The film's opening sets up its themes using a fairy tale narrative: "There once lived a king and his queen, who lived alone in a huge castle because the king did not want his wife to speak or look at anyone but himself... until one day the queen gave birth to a daughter, Snow White, who in time became far more beautiful and obedient than the queen had ever been, and the king doted on her. 'You are mine', he said, 'and no man shall ever have you.'"
Much of the film takes the form of a disturbing stage play, complete with curtains raising after the fairy tale introduction. There are three main characters: a father made from broken glass and sharp metal, a mother made from dried flowers and has a wooden spoon as an arm, and a daughter made from feathers and bandages with a tiny vase as a head; all three wear cutout paper doll clothes.
In amongst these domestic scenes are cutout sequences set in a bar, in which men discuss child molestation. "These blokes must be maniacs. I mean, no decent man would do that to his own girl, would he?" asks one man. "Well, it's the same as rape, innit? Most of 'em's a bit touched, like the Yorkshire Ripper, remember him?" says another. "Yeah, but they're perverts. What normal person would do that, huh?" replies the first man - throwing a dart at a pornographic playing card as he speaks.
A similar cutout sequence distorts the family members into stereotypes: the daughter becomes Lolita, the mother is cast as a wicked witch, and the father presents himself as Santa Claus. "It was trying to destroy the myth that exists in terms of child sexual abuse," said Watson in an episode of Channel 4's Big World Animators series that focused on her and contemporary art school graduate Maybelle Peters. "[that] the girl's precocious and it's the mother's fault and things like that, and at the end of the day the actual abuser themselves hides behind this smokescreen all the time that our society lets them get away with."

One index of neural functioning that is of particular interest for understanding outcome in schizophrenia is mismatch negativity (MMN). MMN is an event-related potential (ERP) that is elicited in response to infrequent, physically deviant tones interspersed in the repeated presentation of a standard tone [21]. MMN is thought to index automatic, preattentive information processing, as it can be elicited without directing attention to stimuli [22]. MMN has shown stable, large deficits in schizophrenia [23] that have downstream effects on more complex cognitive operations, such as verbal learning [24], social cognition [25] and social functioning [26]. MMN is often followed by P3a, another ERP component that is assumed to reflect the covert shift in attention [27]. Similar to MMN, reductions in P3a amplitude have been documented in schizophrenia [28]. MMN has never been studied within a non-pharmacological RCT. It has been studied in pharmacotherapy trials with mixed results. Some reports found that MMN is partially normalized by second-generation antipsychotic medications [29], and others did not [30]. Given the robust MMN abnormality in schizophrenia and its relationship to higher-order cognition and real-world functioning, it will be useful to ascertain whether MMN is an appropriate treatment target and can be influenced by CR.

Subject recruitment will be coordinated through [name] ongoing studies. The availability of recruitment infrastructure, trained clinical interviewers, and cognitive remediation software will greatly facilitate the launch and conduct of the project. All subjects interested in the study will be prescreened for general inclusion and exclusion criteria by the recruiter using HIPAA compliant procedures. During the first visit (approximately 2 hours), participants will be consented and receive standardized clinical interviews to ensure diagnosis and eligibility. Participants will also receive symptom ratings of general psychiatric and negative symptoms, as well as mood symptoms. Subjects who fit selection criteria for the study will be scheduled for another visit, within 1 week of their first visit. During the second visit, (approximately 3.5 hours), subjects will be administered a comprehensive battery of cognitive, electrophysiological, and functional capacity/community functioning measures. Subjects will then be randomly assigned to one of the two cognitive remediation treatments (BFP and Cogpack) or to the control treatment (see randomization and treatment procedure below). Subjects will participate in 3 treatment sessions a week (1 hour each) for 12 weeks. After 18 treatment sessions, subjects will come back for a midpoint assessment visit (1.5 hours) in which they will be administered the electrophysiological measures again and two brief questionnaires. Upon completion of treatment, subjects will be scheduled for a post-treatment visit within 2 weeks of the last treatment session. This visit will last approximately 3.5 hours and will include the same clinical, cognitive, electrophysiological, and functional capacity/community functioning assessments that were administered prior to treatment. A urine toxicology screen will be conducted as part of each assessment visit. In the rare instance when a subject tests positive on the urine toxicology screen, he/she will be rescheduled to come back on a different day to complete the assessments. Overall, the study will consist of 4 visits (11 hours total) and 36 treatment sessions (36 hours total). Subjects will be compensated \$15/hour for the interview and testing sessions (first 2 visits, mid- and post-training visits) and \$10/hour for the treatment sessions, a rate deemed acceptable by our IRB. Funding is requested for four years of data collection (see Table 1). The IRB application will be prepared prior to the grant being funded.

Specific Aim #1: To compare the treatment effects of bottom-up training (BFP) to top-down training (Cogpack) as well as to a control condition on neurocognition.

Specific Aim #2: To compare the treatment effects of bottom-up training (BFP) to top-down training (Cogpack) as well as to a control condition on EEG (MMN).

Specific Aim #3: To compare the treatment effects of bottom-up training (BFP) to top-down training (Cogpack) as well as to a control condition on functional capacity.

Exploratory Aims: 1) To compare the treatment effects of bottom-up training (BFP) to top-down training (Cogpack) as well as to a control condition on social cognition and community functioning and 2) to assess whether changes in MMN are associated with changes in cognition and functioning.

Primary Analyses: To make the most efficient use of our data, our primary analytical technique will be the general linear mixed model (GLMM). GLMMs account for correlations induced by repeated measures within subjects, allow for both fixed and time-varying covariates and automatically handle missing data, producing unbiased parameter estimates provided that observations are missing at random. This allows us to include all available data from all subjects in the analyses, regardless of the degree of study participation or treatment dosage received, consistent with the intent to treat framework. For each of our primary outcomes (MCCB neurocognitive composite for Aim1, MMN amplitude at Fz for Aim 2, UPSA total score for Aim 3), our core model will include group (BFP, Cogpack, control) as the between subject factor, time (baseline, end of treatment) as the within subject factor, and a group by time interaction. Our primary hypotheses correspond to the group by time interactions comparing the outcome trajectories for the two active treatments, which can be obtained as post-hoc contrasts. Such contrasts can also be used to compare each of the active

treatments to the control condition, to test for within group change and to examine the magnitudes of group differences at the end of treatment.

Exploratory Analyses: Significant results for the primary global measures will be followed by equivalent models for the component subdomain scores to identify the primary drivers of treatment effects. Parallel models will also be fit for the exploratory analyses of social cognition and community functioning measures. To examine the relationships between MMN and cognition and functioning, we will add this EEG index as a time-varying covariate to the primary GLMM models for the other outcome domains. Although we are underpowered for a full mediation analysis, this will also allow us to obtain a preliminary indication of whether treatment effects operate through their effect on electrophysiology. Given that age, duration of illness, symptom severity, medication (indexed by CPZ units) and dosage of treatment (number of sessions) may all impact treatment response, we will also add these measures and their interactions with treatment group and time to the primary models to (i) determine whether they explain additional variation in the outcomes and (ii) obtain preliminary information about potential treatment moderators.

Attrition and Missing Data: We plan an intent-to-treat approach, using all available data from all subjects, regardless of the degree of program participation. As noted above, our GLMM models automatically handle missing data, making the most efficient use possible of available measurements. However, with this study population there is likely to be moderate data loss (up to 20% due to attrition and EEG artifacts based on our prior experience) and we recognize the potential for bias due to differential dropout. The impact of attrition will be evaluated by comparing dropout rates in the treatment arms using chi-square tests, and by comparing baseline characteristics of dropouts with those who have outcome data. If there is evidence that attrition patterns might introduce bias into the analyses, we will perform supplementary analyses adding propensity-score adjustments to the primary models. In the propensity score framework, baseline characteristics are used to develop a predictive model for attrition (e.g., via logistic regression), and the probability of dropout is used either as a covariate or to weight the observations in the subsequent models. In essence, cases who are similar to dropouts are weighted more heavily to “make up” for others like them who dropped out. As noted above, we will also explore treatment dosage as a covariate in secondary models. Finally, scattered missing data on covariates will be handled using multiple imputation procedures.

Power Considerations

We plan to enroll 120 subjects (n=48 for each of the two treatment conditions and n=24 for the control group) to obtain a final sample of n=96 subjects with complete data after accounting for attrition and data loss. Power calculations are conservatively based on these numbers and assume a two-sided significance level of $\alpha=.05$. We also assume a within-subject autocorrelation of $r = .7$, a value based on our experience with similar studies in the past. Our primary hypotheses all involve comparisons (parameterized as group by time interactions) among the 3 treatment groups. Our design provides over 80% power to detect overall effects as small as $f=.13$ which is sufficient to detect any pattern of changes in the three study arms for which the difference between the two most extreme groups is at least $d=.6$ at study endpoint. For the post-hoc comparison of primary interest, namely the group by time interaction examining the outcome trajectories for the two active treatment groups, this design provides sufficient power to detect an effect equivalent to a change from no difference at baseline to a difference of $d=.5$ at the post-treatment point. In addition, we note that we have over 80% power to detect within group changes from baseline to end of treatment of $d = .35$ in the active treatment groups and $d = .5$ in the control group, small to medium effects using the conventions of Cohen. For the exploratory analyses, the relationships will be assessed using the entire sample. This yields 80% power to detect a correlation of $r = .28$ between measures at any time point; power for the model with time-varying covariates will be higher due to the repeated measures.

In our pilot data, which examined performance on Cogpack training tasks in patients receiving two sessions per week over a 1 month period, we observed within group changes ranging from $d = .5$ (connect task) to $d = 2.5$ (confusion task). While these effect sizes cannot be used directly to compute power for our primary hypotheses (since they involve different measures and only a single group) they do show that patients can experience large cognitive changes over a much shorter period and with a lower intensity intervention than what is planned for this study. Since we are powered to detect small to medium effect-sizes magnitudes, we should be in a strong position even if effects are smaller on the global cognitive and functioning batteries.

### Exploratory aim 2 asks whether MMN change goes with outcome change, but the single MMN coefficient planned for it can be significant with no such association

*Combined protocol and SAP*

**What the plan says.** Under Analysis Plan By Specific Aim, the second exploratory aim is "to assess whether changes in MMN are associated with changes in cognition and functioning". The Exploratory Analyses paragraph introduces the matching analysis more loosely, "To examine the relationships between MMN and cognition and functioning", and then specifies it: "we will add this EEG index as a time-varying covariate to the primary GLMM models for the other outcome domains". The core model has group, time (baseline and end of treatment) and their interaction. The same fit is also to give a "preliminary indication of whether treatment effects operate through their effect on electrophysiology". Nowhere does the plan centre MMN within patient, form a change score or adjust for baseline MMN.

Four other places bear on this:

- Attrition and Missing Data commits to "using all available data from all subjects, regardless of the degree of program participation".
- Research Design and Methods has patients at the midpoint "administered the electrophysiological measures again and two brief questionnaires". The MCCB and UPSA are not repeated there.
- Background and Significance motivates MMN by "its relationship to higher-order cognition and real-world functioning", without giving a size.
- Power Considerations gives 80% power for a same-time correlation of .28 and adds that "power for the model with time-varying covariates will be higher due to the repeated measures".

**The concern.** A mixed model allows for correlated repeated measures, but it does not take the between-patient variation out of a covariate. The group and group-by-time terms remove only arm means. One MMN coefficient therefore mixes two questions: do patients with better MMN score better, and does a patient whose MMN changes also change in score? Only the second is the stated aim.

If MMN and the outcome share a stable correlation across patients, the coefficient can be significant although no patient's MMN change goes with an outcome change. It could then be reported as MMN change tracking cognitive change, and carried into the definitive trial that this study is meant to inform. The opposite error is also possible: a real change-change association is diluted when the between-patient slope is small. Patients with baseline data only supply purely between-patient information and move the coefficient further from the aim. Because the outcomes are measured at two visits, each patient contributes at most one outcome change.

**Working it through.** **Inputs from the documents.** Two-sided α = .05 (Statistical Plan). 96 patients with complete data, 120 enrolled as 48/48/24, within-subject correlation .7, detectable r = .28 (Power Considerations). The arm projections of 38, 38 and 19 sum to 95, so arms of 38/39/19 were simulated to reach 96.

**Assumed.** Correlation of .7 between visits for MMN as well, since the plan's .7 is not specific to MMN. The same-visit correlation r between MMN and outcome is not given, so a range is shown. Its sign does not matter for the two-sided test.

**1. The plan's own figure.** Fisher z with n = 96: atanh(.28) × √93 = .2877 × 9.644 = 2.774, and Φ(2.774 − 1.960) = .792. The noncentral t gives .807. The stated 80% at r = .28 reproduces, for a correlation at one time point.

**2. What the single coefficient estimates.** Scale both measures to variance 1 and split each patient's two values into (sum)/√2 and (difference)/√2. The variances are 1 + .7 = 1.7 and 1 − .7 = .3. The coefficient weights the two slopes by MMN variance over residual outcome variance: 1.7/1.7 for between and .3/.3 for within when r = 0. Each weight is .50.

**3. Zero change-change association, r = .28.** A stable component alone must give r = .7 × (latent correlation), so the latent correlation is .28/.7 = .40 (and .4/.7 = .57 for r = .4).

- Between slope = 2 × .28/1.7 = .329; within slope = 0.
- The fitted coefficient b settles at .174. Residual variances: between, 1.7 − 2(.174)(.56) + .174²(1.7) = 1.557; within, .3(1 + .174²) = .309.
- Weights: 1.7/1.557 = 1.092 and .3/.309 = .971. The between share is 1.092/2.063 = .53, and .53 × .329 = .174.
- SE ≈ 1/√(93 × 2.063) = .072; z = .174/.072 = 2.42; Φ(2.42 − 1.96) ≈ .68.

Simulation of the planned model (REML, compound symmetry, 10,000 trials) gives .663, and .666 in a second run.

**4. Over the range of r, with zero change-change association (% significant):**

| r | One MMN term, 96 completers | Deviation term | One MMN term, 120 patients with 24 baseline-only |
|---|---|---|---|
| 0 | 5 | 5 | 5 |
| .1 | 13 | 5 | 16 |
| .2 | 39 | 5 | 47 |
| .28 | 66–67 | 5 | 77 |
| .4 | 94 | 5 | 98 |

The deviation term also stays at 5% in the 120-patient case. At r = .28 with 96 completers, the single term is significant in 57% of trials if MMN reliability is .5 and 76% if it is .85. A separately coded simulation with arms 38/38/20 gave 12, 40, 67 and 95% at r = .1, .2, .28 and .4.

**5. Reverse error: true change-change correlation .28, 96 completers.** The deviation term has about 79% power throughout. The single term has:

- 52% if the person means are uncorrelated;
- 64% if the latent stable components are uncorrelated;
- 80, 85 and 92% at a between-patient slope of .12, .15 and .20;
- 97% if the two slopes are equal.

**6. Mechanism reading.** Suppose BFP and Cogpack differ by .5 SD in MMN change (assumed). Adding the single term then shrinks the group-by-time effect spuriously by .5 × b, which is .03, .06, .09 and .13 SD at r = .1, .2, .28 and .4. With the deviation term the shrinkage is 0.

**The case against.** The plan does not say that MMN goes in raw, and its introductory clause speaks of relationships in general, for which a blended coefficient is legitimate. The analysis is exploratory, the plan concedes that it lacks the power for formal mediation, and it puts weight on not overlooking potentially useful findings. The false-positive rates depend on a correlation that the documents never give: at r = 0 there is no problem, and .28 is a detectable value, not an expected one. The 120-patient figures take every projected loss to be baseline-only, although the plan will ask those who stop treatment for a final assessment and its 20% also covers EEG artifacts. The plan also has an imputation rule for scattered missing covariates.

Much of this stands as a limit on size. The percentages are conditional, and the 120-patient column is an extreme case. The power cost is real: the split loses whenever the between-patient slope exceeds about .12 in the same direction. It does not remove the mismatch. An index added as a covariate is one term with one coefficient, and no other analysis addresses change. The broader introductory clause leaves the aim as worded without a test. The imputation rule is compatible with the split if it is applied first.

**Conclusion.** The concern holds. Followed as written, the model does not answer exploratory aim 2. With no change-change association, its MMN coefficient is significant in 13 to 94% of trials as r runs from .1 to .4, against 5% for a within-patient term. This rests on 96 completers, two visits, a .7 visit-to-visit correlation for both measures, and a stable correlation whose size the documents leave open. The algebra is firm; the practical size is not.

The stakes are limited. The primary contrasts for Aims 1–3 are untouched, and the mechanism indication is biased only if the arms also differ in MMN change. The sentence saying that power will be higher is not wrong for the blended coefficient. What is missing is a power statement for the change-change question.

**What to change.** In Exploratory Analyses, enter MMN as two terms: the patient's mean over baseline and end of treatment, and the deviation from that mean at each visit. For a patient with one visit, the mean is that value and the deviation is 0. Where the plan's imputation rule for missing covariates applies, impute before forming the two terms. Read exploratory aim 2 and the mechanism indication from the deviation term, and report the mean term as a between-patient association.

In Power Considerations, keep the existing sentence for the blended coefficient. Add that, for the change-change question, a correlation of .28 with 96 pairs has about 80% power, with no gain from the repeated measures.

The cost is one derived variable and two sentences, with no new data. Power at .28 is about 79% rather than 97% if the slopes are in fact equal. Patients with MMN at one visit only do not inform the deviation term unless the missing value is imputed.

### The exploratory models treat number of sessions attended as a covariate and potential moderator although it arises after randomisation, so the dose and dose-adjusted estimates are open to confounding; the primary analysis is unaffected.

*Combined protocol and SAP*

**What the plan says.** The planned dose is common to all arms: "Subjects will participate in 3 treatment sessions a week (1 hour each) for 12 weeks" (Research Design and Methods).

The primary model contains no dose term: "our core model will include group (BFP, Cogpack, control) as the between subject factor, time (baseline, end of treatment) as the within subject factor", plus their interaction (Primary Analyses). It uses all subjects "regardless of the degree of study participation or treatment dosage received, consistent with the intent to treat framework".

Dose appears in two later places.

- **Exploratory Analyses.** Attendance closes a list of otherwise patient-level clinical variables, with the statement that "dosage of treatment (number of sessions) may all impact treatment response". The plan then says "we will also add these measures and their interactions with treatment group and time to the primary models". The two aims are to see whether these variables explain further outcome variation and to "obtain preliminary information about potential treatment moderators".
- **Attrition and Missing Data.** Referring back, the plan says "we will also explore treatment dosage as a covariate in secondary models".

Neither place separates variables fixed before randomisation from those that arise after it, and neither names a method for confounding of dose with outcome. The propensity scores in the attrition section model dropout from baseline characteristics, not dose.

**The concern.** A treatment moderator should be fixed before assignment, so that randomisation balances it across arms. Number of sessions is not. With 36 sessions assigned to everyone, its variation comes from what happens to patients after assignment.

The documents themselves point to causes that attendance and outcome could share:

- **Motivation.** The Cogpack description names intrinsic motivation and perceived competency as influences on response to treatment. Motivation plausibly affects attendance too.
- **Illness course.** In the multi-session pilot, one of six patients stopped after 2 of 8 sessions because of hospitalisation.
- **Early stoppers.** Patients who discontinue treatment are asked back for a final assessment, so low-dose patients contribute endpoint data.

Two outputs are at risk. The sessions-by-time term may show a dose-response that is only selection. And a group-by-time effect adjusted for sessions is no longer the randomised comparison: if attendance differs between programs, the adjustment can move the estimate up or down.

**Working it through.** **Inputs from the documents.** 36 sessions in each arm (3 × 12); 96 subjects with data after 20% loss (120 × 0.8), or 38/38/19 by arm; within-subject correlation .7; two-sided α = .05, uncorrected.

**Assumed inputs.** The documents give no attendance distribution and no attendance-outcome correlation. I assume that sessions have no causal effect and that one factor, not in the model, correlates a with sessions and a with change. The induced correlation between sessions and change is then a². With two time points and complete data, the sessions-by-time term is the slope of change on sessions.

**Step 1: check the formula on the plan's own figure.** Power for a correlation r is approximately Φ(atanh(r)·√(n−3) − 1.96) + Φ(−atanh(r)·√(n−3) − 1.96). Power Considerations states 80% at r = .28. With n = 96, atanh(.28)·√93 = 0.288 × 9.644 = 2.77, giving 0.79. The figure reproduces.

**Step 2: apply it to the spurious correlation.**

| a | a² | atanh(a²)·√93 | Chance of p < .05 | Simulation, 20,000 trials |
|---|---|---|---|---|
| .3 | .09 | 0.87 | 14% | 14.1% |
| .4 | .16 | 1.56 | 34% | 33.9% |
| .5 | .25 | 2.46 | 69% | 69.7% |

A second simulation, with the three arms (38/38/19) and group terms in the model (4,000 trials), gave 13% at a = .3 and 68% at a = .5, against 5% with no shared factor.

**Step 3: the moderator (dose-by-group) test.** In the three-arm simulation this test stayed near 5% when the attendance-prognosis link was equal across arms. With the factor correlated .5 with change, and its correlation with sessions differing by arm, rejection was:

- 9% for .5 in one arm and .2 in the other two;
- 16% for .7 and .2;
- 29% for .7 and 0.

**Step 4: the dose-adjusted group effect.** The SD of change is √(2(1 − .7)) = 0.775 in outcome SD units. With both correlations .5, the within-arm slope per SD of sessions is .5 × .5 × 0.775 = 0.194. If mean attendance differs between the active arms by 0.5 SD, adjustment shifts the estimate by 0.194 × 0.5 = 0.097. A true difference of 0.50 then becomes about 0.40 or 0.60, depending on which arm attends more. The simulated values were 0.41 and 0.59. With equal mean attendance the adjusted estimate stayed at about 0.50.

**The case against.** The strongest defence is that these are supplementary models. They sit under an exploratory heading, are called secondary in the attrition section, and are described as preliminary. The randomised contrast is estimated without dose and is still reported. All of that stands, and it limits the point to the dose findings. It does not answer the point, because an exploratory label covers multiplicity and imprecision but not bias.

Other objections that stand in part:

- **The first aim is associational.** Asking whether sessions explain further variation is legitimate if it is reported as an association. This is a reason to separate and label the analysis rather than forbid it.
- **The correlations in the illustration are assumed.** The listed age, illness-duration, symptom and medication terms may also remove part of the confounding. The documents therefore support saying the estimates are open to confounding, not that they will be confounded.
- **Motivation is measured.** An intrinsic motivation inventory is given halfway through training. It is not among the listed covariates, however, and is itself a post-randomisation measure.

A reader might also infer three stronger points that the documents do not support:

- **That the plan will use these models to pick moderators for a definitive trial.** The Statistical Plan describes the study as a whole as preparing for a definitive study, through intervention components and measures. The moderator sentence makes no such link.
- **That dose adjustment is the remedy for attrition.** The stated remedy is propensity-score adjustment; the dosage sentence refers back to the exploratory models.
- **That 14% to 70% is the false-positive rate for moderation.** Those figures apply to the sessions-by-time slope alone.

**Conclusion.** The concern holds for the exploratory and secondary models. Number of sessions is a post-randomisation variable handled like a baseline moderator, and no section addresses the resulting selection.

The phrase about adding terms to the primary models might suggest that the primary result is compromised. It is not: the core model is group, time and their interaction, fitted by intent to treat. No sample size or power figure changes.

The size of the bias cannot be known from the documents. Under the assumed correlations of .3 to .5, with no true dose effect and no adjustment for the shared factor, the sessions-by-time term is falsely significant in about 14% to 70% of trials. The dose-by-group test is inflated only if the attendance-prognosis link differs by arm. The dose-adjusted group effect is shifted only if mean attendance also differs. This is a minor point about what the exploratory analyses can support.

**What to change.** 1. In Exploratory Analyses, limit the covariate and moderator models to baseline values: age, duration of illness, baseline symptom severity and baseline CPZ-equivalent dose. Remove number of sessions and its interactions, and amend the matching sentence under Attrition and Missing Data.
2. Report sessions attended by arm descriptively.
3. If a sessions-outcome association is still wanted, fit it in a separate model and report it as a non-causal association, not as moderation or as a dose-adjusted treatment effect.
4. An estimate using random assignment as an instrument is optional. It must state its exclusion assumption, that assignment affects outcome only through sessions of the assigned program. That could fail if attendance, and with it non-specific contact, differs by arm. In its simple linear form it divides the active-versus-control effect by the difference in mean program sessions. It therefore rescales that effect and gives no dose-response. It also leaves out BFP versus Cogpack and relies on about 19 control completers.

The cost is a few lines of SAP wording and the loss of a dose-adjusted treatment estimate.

The film is profiled in Jayne Pilling's book Women & Animation: A Compendium. "It's worth noting that the film was begun a year before the revelations about child abuse in Cleveland were breaking on national news and placed the issue, for the first time, on the public agenda", writes Pilling. ("It's happened in so many families, and no-one ever talks about it," says a voice-over used in the film; "I think it's changing now, but when it happened in my family no-one talked about it for twenty years.")
The section in Pilling's book is written by Karen Watson herself. Interestingly, while many commentators assume that the family portrayed in the film is Watson's own, she personally describes them in archetypal terms - the Mother, the Father, and the Daughter, Dresden China. Here is her own summery of the film and its themes:
In childhood we are innocently led to believe that only people we don't know are capable of hurting us. We are told the dangers of talking to 'strangers'. Thus we are quite unable to understand, particularly as children, when the stranger is a member of our own family, an adult in whom we are expected to place our trust and our vulnerability.